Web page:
gms | German Medical Science

65th Annual Meeting of the German Society of Neurosurgery (DGNC)

German Society of Neurosurgery (DGNC)

11 - 14 May 2014, Dresden

Glioblastoma and associated arteriovenous malformation – different appearances of a rare entity in a series of three patients

Meeting Abstract

  • Thomas Linsenmann - Neurochirurgische Klinik und Poliklinik, Universitätsklinikum Würzburg
  • Camelia Monoranu - Abteilung für Neuropathologie, Pathologisches Institut, Universität Würzburg
  • Cordula Matthies - Neurochirurgische Klinik und Poliklinik, Universitätsklinikum Würzburg
  • Ralf-Ingo Ernestus - Neurochirurgische Klinik und Poliklinik, Universitätsklinikum Würzburg
  • Thomas Westermaier - Neurochirurgische Klinik und Poliklinik, Universitätsklinikum Würzburg
  • Christian Stetter - Neurochirurgische Klinik und Poliklinik, Universitätsklinikum Würzburg

Deutsche Gesellschaft für Neurochirurgie. 65. Jahrestagung der Deutschen Gesellschaft für Neurochirurgie (DGNC). Dresden, 11.-14.05.2014. Düsseldorf: German Medical Science GMS Publishing House; 2014. DocP 152

doi: 10.3205/14dgnc546, urn:nbn:de:0183-14dgnc5462

Published: May 13, 2014

© 2014 Linsenmann et al.
This is an Open Access article distributed under the terms of the Creative Commons Attribution License ( You are free: to Share – to copy, distribute and transmit the work, provided the original author and source are credited.



Objective: Glioblastoma (GBM) is the most frequent malignant neoplasm in the adult brain. Arteriovenous malformations (AVM), in contrast, are believed to be congenital lesions, usually presenting with haemorrhage or seizures. Reports about GBM associated with AVM are rare. Here we present three cases of AVM within a previously undiagnosed cerebral GBM.

Method: Three patients are presented who were treated for Glioblastoma in which the histopathological criteria of an AVM were present. All patients underwent surgery with aim of gross total tumour resection or removal of the intracerebral haemorrhage, respectively. The cases were analyzed regarding initial presentation, clinical findings, tumour localization and histopathological results.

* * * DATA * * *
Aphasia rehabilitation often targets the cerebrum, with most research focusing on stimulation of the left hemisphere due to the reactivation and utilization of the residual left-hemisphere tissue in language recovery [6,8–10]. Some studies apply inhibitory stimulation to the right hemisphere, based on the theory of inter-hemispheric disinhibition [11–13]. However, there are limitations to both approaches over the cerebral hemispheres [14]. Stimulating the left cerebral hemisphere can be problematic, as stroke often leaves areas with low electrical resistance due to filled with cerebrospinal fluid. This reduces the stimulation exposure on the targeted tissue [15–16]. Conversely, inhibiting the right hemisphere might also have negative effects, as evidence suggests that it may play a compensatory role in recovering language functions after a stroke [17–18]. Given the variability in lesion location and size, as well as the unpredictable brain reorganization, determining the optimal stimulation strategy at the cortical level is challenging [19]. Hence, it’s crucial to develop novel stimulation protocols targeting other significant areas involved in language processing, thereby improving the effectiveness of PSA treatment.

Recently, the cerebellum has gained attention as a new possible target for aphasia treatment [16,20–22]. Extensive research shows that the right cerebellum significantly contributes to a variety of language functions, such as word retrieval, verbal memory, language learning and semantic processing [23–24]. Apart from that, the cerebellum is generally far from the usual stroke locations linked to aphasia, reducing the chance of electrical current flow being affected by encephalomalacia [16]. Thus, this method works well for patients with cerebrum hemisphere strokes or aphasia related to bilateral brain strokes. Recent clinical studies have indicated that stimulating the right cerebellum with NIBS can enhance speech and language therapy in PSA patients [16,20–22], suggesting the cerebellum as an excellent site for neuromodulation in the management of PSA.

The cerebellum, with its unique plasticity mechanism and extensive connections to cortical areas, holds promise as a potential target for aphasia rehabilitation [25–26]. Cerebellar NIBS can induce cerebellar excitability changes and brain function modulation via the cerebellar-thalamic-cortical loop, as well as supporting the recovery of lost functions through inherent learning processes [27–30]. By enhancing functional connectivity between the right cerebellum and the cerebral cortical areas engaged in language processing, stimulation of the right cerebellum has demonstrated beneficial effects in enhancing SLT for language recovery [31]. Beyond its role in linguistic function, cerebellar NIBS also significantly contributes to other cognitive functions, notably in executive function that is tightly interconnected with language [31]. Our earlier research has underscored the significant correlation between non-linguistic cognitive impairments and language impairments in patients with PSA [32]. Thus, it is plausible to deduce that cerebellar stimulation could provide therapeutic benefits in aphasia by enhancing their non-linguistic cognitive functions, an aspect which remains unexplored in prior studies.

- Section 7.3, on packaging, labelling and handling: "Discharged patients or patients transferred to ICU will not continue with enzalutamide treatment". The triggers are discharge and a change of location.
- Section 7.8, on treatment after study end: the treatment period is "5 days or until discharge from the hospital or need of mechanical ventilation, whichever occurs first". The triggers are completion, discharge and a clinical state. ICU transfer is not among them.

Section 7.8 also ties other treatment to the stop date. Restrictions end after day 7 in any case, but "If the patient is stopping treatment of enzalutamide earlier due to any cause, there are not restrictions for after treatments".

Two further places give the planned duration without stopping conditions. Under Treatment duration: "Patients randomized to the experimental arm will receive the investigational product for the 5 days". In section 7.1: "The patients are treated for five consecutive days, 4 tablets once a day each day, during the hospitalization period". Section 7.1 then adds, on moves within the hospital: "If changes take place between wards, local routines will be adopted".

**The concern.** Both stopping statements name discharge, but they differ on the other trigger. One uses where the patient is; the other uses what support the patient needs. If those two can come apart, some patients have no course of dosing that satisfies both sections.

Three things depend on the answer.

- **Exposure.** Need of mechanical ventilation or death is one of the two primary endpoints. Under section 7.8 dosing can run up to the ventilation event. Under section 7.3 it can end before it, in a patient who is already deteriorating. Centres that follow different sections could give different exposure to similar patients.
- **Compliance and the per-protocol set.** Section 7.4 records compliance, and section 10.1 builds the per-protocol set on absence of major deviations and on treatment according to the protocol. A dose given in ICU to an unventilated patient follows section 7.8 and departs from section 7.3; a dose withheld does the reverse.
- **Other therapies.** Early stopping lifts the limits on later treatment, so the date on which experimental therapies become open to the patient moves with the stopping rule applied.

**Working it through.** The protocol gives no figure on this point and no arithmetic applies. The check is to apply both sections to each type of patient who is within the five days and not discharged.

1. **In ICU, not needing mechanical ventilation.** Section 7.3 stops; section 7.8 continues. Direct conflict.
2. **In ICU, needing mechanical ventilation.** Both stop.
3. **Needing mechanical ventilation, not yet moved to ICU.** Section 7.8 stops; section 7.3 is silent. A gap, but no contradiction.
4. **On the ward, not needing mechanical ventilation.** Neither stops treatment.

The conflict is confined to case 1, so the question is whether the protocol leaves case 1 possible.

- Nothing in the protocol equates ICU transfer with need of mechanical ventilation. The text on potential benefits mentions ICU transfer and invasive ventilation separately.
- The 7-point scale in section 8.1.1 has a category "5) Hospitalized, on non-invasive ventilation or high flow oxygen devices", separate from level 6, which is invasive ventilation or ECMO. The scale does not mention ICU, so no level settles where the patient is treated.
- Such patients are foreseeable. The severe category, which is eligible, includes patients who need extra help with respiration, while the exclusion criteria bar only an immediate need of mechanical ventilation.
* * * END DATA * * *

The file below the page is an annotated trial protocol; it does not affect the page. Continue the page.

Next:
Results: The first patient, a young man, had been operated on a spinal glioblastoma 2006 followed by radiochemotherapy. In a follow-up MRI of the brain an arteriovenous malformation in the left frontal lobe with contact to the Sylvian fissure was found but no tumour manifestation. In 2008 the patient presented with headache and changes in character. Another follow-up MRI revealed a contrast-enhanced tumour in the left frontal and temporal lobe. The histopathological analysis depicted an AVM within a GBM. The second patient was hospitalized with an acute left-sided hemiparesis. CT scan showed a contrast enhancing mass of the basal ganglia and thalamus. A few hours later, the patient deteriorated, a control CT scan revealed an intracerebral haemorrhage. An emergent surgery with removal of the blood clot and decompression of the tumourous mass was performed. In the histological analysis an arteriovenous malformation and a glioblastoma was found again. The third patient presented with character changes and amnesic aphasia for three weeks. In the MRI, a contrast-enhancing tumour in the left frontal lobe radiating into the basal ganglia and the corpus callosum was found. Subtotal resection was performed. Intraoperatively, a vascular convolute in the tumour was discovered. Histopathologically a GBM with AVM was described.

Conclusions: Up to now, only a few cases of glioblastoma with associated arteriovenous malformations have been reported in the literature. These cases were assumed to be mere coincidence. However, the presence of pathological vessels within malignant gliomas is well known and an angiogenic activity has been proven. Therefore, it seems possible that the tumour activity itself might be a factor contributing to the pathogenesis of a vascular malformation.